It’s been said that “doctors diagnose, but nurses cure.” In dealing with chronic kidney disease (CKD), I’ve found this to be true, especially in my dialysis clinic in Augusta, GA. I’m blessed to be in the care of several amazing nurses, and I could readily write an essay about each and every one of them, but this story is about Miss Becca—my first nurse. She’s the one who pulled me through my darkest times and helped me become the well-educated, self-advocating patient I am today.
When I first started peritoneal dialysis in 2009, I was scared, confused, overwhelmed, and—most notably—very ill. You could see it in my pale skin, hear it in my tired voice, and, of course, observe it in my impressively awful lab results. I needed help! When I met Miss Becca, she made it clear that she was going to do whatever it took to get me better. I would soon find out that this included everything from replying to my frantic text messages in the middle of the night to popping in for unscheduled home visits just to check on me. She never wanted anything in return except for me to feel better.
That was reward enough for her. I could see that she was fighting for me every day, and I always knew that she had my best interests at heart. Until I was strong enough to advocate for myself, she was my advocate. She never let me get discouraged and always pushed me to make dialysis work for me, even if that meant stepping outside of what was considered the norm. She knew that each patient was an individual and that what worked for one person didn’t necessarily work for another.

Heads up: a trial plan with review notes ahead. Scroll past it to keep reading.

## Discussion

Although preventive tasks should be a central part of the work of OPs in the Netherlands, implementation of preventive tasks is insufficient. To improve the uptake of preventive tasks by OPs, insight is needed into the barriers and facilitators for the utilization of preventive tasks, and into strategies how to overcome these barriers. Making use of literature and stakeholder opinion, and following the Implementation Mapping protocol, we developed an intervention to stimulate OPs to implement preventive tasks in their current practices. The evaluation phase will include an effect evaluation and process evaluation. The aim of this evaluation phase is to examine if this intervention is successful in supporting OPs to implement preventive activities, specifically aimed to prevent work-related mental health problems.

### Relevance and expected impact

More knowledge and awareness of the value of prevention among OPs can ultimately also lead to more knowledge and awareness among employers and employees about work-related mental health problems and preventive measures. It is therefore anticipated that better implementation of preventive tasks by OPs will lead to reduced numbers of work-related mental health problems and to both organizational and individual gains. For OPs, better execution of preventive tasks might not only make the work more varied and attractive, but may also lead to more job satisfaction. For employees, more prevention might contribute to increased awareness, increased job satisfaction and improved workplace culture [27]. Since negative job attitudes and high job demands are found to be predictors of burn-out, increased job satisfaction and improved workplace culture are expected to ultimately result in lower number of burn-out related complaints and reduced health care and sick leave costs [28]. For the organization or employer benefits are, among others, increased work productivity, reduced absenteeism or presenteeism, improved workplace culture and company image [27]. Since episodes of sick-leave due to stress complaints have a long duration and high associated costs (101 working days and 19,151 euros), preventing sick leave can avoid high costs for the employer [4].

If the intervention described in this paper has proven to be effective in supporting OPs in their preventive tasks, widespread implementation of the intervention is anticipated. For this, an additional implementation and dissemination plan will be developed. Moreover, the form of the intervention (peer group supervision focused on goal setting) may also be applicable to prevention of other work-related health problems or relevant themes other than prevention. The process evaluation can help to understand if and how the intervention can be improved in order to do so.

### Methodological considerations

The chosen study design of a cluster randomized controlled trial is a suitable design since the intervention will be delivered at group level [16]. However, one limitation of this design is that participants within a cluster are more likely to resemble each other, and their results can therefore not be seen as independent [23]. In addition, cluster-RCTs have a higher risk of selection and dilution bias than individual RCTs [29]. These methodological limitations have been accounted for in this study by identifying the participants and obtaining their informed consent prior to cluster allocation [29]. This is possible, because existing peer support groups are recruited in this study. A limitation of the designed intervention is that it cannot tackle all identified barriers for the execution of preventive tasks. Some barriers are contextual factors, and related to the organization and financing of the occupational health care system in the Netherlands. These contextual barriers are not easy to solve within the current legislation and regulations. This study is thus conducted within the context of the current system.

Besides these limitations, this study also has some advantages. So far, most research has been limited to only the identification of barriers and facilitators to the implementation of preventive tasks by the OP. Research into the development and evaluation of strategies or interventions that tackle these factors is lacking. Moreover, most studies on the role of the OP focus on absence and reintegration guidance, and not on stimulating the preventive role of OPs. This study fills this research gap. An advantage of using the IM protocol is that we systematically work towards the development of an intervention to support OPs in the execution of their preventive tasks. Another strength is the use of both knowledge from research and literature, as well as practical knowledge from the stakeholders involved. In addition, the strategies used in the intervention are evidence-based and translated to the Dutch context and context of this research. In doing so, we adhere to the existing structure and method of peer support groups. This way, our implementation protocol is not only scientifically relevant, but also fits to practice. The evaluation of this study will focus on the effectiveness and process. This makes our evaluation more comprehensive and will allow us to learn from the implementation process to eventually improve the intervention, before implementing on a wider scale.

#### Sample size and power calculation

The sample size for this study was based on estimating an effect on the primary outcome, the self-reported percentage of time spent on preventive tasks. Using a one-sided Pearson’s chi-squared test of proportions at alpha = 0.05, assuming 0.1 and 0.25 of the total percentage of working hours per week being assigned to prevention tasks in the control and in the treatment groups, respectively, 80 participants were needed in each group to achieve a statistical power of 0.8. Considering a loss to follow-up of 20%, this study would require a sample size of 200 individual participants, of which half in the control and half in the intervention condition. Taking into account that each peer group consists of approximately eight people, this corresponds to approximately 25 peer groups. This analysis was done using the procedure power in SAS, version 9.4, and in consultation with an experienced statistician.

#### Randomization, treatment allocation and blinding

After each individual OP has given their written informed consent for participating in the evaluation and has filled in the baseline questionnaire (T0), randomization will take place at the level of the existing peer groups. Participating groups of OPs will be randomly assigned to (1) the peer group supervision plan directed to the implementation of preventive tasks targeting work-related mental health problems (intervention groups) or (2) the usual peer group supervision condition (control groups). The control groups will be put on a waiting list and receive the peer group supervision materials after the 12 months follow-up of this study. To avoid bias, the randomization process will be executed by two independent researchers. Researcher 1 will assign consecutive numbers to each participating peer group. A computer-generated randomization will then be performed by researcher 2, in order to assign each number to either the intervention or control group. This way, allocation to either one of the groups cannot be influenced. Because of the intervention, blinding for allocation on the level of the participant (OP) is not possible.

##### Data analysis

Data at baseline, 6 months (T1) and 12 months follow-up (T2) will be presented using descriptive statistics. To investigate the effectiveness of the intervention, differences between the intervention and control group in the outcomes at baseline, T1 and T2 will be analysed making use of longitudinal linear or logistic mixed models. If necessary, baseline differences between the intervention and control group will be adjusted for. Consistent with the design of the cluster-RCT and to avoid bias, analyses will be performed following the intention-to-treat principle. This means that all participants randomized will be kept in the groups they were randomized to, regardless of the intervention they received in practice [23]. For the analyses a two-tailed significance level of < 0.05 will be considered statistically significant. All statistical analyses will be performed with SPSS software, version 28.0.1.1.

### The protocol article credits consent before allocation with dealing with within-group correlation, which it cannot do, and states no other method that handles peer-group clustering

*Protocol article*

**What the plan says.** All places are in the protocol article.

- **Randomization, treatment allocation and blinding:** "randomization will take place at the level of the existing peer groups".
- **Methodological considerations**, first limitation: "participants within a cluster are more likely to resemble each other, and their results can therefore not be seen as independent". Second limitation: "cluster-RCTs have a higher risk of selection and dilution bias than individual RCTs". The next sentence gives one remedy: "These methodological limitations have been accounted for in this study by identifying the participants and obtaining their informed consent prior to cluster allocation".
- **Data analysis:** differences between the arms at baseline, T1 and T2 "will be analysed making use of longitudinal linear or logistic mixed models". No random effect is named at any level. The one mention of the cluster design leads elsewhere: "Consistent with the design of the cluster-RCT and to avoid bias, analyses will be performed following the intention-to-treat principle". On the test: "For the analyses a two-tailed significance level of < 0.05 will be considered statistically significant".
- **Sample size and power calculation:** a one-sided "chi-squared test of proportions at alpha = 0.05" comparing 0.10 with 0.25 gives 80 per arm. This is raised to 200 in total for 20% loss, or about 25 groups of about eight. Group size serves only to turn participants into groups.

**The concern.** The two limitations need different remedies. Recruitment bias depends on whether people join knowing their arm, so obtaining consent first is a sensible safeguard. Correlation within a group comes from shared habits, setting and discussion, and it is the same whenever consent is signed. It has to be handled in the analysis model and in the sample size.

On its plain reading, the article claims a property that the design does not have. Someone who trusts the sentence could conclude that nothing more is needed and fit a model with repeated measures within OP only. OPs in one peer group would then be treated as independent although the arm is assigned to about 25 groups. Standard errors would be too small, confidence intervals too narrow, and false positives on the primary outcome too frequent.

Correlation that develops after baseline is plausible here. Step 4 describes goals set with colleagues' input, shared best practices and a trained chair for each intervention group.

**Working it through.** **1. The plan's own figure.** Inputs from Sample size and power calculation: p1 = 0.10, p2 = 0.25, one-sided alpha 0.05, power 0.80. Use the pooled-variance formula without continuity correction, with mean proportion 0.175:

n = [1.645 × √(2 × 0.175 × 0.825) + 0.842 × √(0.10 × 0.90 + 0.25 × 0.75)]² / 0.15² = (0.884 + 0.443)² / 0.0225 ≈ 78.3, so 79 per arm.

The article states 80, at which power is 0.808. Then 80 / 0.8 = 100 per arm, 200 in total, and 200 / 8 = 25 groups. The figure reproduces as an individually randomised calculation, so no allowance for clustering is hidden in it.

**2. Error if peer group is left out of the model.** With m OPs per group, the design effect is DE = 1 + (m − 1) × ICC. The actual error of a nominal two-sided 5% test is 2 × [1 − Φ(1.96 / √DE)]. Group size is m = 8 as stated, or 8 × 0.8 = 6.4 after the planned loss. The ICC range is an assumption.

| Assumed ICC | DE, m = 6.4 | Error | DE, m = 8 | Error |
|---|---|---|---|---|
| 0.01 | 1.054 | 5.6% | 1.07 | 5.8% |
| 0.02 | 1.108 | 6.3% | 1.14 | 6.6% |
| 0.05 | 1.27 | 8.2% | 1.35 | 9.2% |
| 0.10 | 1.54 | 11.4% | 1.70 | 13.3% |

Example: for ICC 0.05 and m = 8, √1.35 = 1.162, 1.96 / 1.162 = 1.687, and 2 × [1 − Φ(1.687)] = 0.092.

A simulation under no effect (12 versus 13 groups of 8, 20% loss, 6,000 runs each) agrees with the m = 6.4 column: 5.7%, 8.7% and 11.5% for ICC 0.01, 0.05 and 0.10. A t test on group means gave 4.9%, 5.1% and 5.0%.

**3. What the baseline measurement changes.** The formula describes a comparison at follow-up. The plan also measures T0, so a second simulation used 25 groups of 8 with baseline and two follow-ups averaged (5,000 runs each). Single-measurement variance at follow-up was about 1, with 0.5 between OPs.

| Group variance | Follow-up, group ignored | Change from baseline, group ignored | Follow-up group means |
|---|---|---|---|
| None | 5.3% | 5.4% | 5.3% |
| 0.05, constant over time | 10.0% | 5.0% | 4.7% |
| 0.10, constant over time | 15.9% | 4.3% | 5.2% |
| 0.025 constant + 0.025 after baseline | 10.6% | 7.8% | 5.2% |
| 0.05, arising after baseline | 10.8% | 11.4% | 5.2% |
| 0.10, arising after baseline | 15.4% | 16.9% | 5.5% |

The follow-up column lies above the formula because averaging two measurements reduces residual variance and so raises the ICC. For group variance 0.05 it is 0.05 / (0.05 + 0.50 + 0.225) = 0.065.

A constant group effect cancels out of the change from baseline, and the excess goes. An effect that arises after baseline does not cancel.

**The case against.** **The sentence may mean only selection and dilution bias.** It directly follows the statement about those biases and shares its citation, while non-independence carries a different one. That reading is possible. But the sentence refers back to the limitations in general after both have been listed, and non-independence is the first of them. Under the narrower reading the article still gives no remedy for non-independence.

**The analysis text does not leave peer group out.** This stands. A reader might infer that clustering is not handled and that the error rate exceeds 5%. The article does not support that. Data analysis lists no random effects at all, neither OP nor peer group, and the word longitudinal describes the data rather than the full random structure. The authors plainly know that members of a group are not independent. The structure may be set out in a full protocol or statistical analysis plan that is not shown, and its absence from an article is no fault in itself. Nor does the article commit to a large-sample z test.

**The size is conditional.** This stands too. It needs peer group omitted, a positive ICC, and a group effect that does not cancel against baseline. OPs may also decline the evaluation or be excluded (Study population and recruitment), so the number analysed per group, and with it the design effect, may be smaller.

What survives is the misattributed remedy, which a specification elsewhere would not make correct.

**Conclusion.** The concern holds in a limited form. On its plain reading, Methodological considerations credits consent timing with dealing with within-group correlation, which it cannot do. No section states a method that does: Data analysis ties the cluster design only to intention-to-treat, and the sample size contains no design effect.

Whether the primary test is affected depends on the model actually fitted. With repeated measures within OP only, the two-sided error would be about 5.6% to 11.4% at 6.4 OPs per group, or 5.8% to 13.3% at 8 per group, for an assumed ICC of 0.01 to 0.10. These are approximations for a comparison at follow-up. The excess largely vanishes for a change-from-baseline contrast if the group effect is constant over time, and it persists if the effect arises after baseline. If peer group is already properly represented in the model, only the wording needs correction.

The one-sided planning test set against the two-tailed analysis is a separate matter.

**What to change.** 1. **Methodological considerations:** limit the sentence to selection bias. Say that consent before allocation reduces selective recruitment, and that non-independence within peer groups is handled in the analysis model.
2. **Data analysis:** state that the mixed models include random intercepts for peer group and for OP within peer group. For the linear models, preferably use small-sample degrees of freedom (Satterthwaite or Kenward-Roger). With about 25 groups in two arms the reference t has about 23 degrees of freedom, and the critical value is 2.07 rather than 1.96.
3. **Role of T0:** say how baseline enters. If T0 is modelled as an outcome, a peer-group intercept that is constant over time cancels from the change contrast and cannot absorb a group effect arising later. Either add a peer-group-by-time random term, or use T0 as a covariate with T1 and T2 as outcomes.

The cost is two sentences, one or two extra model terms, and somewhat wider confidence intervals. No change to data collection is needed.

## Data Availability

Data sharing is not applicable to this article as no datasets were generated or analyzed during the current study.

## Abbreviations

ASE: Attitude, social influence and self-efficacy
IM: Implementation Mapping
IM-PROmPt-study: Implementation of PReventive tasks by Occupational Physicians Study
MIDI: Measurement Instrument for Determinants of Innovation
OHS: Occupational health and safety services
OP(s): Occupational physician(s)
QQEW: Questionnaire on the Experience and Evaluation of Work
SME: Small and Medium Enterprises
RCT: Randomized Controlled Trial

The best advice I ever received came from Miss Becca, and I still carry it with me in my heart as I continue to live with CKD. She said, “You’re special. No one can know exactly how you’re feeling or what you’re experiencing except you, and you are your own best advocate.” Those words and that sentiment have helped me live a relatively healthy, normal life on dialysis for the past 3 years.
Miss Becca gave me the knowledge and the power I needed to take control of my treatment, to know my disease better than anyone else, and thus to be a model patient. I might ask a lot of questions, but no one will ever accuse me of being uninformed! I believe that the reason I’ve never developed any major problems or required any hospital stays is because of the valuable lessons I learned in those first few weeks of training.
I consider Miss Becca to be a guardian angel who was sent to me during the worst time in my life to help me become the well-adjusted patient I am today. And even though she’s no longer my nurse, she’s made it clear that I can call her whenever I need advice or an encouraging word. She still keeps tabs on me in a way that only the best nurses can, with questions like, “Are you taking your medicine, Kristi?” or “Is that dinner you’re eating low in phosphorus, Kristi?”
And I say, “Yes, Miss Becca, of course! You taught me well.” I only wish that every dialysis patient could have such an amazing nurse, advocate, and friend. It would make CKD’s long, trying road so much easier
About the Author
Kristi lives in Grovetown, GA where she works as a Virtual Assistant for Virtual Assistants of Augusta. She is currently on a journey towards becoming a healthy weight so that she may one day be eligible for a kidney transplant.
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